As Resources embarks on its first year of publication, it is the perfect time to consider how the journal can not only foster communication within the scientific community, but also how it can be a platform for expanding the world’s understanding of our natural endowments, their management, and how they interact with the most personal of resources, the human community. By their very definition, resources form the living and non-living support systems for human life, encompassing everything from energy, land, water, atmosphere, wetlands, forests, wildlife and fisheries, and beyond. Unfortunately, a superficial familiarity with resource use breeds a form of contempt and hubris that only becomes obvious when serious problems arise. From the early mercury poisoning of Minimata Bay, Japan, to the collapse of the North Atlantic cod fishery, and continuing through the twin threats of increasing atmospheric temperatures and sea-levels, the scientific community has endeavored to pierce through superficial understanding to convey the seriousness of resource problems to our societies and promote the development of solutions and the political will to implement them. In most cases, we must first understand that a problem actually exists, and that the problem is complex and dynamic in its cause-and-effect characteristics, before any significant progress can be made towards the development of solutions and workable management regimes. It is in the promotion of this understanding, both among scientists and between scientists and the broader public, that the journal Resources can play a critical role.
But, why publish the journal Resources, and why now? In short, one of the most pressing issues in science centers on the inability to quickly get research peer-reviewed and published, especially in cases where an emerging resource problem quickly gains social and political attention, and where policy solutions are otherwise generated in a relative vacuum of information. Traditionally, scientists have worked within a system of time lags that begin with the search for project funding and continue through to the final publication of research findings, a process that often takes years to negotiate. At the same time, many scientists desire a more obvious and defined role in policy development, but this often comes only after a significant portfolio of research accomplishments has been assembled. This traditional process can leave some of the best and most creative young researchers unheard of and unheard from in policy debates. Anything that can open up this traditional process and speed communication between scientists, and between scientists and policy makers, promises to not only improve the scientific community’s ability to respond to natural resource problems, but also to improve our understanding of a wide array of resource systems. These are the potential gains that Resources seeks to deliver.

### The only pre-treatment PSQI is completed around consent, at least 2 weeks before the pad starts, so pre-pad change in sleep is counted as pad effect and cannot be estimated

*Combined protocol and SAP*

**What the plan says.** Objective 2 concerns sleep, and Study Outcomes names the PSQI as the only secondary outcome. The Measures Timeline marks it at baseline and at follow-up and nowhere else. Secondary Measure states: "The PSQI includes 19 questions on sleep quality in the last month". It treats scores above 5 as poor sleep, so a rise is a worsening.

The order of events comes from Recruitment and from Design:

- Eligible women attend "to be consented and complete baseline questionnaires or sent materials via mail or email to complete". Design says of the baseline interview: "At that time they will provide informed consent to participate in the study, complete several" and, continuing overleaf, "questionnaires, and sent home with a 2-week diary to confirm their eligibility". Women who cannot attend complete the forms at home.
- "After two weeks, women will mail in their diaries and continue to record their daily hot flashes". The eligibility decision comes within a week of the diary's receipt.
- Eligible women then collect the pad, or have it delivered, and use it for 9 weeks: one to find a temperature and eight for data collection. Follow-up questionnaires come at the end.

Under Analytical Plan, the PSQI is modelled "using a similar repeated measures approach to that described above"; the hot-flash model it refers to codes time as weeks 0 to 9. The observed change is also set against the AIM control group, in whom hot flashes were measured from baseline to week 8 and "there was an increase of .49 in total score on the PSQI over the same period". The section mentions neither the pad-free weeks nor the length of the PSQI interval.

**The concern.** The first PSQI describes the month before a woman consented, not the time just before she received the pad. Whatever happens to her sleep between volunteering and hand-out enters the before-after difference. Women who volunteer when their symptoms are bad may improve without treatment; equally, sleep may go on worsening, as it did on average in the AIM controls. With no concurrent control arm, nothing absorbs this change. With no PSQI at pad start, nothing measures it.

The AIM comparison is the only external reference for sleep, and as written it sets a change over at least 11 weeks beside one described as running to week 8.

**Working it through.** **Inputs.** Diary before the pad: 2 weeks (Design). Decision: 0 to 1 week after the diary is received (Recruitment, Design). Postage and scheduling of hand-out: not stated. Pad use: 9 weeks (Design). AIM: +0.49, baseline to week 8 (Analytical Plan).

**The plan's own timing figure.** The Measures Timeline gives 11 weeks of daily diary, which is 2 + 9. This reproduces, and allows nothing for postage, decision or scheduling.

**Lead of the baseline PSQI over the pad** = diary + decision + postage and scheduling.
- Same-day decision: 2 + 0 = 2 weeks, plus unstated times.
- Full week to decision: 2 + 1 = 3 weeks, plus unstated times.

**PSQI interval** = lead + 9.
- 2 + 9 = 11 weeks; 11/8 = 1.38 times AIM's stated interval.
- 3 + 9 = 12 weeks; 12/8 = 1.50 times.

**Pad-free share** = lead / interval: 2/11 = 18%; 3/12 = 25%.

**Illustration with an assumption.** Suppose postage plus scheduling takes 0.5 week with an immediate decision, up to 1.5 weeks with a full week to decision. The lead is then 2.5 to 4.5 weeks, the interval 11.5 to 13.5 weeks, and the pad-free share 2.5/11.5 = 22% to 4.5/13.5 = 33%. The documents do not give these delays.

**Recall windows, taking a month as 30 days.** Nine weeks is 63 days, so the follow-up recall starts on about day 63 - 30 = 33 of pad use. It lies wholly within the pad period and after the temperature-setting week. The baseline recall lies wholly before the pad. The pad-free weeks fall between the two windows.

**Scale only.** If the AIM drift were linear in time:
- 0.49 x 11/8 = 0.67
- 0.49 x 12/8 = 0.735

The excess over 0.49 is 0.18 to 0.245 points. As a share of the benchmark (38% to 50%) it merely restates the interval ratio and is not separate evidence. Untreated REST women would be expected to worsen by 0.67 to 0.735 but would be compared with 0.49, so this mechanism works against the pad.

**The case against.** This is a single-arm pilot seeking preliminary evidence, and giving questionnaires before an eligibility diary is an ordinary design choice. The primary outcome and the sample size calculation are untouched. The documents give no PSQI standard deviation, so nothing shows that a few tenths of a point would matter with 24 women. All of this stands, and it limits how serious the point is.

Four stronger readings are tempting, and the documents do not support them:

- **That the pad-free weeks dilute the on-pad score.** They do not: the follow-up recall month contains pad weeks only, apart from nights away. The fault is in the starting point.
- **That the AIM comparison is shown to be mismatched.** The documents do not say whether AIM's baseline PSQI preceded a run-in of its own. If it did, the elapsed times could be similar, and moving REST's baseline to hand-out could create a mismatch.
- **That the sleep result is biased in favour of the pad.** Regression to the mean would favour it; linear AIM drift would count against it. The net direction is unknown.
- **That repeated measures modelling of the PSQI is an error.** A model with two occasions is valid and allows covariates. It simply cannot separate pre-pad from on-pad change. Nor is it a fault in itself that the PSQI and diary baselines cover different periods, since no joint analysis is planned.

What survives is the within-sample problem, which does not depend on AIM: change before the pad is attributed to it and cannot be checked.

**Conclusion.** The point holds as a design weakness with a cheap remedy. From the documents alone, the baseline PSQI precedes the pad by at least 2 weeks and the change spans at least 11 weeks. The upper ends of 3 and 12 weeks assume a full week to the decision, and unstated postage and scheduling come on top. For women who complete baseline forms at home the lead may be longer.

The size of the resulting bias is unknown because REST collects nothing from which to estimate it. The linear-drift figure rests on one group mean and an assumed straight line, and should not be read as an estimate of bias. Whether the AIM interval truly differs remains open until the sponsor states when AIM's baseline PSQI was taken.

So what, specifically, does Resources offer to potential contributors who have a series of traditional outlets through which they can distribute their research findings? In my opinion, speed of publication, geographic distribution, and expansion of communication. While communicating electronically is no longer a novelty, even within the traditional publication realm, Resources seeks to leverage the available technology to greatly reduce the time between the submission of a manuscript for peer-review and its availability for access and distribution, bringing the time-to-publication down from the traditional multiple months and, in many cases, years to perhaps as little as a month or two. And, Resources seeks to do this on a global scale, with its open access format greatly expanding not only the number of voices that can become involved in scientific investigations and debate, but also the number of minds that get exposed to rigorously presented arguments, evidence, and understanding. At the same time, Resources will seek to attract a wide range of manuscript types beyond the traditional scientific study, including those that focus on policy and speculative research ideas. Resources will also seek out and publish special issues that focus on topics of exceptional relevance. By broadening the kinds of articles that are published, and providing forums for discussion of the ideas contained in the articles, Resources can become a hub for scientists, policy makers, non-governmental organizations, and individuals who are not only concerned with resource use and management, but that use and management be accomplished with the best information and within a spirit of scientific inquiry and debate. I hope that you will join me in developing Resources into a journal that does something few journals actually do—positively influence the world and our societies, both for the current generation and generations to come.